Following his suspension, Takitaki returned home to the Inland Empire. He kept himself away from the negative influences that once governed his life. Instead, he focused on working out, staying in shape, and being home with his mother Peau. Once he was able, he returned back to BYU with a new outlook on life gained through these times of personal refinement.

“I don’t think I would have learned and gained the knowledge that I have now if I had chosen to go someplace else,” said Takitaki. “If I was somewhere else I don’t think I would have been able to move closer to the Lord and the gospel.”

Slowly, Sione’s world began to change after his return to BYU. His outlook on life is no longer based on a thug mentality and ghetto demeanor but rather on what’s best in life. The dawn has broken and his whole outlook has changed.

“It’s been good and I love it here at BYU,” said Takitaki. “I love the new coaching staff and the new scheme we have now. I love rushing off the edge, so it’s kind of a perfect scheme fit for me. Coach Sitake and Coach Tuiaki and Coach Kaufusi know what they’re doing. They’re did a great job in getting the guys up to speed learning the new scheme and the new techniques we’re using. I love it. Things are a lot different for me now.”

A face once hardened and void of positive emotion has been replaced with softer eyes expressing joy now complemented with a smile. At BYU, Sione Takitaki has not only found a healthy passion for sports, but he’s also found himself. He sees what he wants to become, and with that same fervor as a speed rushing defensive end, he has gone after it with reckless abandon.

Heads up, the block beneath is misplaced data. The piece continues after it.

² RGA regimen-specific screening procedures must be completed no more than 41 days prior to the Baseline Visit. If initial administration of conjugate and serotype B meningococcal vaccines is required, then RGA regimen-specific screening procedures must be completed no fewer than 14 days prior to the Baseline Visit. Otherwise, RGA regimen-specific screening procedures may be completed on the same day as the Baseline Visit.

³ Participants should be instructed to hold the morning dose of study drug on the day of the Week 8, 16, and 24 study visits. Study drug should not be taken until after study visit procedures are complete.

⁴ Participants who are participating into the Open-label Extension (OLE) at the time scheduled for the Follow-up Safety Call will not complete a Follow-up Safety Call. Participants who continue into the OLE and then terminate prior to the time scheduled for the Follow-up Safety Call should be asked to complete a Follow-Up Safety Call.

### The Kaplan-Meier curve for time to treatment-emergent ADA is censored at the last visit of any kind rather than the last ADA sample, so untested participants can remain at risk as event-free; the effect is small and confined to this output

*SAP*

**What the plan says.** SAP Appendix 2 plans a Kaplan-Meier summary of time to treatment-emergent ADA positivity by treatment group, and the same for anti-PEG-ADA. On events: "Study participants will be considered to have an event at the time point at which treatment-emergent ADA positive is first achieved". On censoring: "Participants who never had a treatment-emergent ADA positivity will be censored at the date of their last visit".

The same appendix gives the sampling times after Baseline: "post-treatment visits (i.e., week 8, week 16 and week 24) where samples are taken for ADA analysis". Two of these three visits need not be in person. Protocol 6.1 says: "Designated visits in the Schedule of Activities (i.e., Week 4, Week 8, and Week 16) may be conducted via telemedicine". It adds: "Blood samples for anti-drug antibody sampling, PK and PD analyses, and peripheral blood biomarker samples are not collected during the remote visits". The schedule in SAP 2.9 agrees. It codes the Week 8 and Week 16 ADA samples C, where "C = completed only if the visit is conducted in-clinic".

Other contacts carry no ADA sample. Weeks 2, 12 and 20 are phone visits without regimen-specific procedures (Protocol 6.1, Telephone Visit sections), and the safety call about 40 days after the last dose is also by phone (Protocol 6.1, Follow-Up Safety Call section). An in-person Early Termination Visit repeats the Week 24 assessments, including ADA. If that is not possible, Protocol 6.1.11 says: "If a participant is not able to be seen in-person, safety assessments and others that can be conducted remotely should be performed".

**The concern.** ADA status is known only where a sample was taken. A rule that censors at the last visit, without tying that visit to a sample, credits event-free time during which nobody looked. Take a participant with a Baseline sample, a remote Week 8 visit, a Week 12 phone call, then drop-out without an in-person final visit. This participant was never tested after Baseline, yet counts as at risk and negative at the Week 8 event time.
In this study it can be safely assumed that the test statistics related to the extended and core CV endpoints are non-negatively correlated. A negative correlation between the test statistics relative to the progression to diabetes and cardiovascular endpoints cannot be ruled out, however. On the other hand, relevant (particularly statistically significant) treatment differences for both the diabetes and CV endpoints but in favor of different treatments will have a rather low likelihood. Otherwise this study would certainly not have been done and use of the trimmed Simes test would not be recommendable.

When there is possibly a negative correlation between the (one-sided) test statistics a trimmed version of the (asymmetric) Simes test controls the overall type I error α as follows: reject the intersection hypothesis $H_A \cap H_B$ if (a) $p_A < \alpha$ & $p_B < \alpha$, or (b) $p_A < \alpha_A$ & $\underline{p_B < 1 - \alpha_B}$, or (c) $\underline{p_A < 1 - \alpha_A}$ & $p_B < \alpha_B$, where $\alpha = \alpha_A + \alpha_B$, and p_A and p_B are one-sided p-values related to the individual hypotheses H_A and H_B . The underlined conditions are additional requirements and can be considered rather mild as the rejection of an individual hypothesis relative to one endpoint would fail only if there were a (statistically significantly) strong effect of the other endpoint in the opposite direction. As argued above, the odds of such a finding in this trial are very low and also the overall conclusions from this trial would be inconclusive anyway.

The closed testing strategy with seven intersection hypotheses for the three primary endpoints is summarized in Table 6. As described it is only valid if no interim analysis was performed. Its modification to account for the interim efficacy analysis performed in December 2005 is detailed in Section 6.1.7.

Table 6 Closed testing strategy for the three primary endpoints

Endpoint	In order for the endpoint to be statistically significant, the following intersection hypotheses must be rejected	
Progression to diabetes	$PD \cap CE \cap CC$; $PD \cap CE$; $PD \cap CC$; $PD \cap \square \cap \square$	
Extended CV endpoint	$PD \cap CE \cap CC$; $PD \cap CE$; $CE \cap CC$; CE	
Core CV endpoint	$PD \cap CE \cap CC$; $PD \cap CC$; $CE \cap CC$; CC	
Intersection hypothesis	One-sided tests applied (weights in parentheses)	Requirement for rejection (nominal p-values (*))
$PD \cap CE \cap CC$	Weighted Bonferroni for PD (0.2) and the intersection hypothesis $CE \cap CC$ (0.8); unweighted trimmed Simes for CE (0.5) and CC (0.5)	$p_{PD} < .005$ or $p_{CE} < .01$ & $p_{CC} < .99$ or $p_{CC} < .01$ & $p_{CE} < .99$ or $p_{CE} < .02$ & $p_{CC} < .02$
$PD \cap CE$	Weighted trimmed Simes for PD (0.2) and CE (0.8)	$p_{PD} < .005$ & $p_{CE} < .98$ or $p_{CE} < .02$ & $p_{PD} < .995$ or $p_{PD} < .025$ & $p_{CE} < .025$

“I look back now and I see how my life could have been much different if I had made a difference choice,” Takitaki said. “I know what I want to do with my life and how I want to be as a man. I don’t know if that would have happened if I went to play football someplace else. If I was somewhere else, I don’t know, I think my life would have been a lot different. I think I would have been a wild child or something.”  

Rather than continue down the road of heartache as an unchained wild child from the streets, Sione Takitaki’s life has made a dramatic U-turn. The small and subtle influences of BYU and life-changing experiences forged from expectations and consequence has led him down a road never imagined. This summer, Takitaki will be getting sealed to the love of his life in the Sacramento Temple.

“I met her at a bonfire while here at BYU, and I’m blessed to have her because she’s an amazing girl,” Takitaki said with a smile. “I’m lucky and feel blessed to have found someone like her, because she’s helped me change my life. I’m excited to get married to her on June 3rd in Sacramento.”

It appears that beauty has truly tamed the savage beast. Well, almost.

“I feel a lot of that has to do with growing as a football player, and I think a lot of it also has to do with being hungry,” Takitaki said. “You know, I wasn’t able to really play last year because I made some mistakes. I learned and grew from that. I’m still hungry and I think this is going to be a good year for me. I’m still the same guy on the field though so be looking for that this coming season. A lot has changed with who I am, but nothing has changed on the football field.”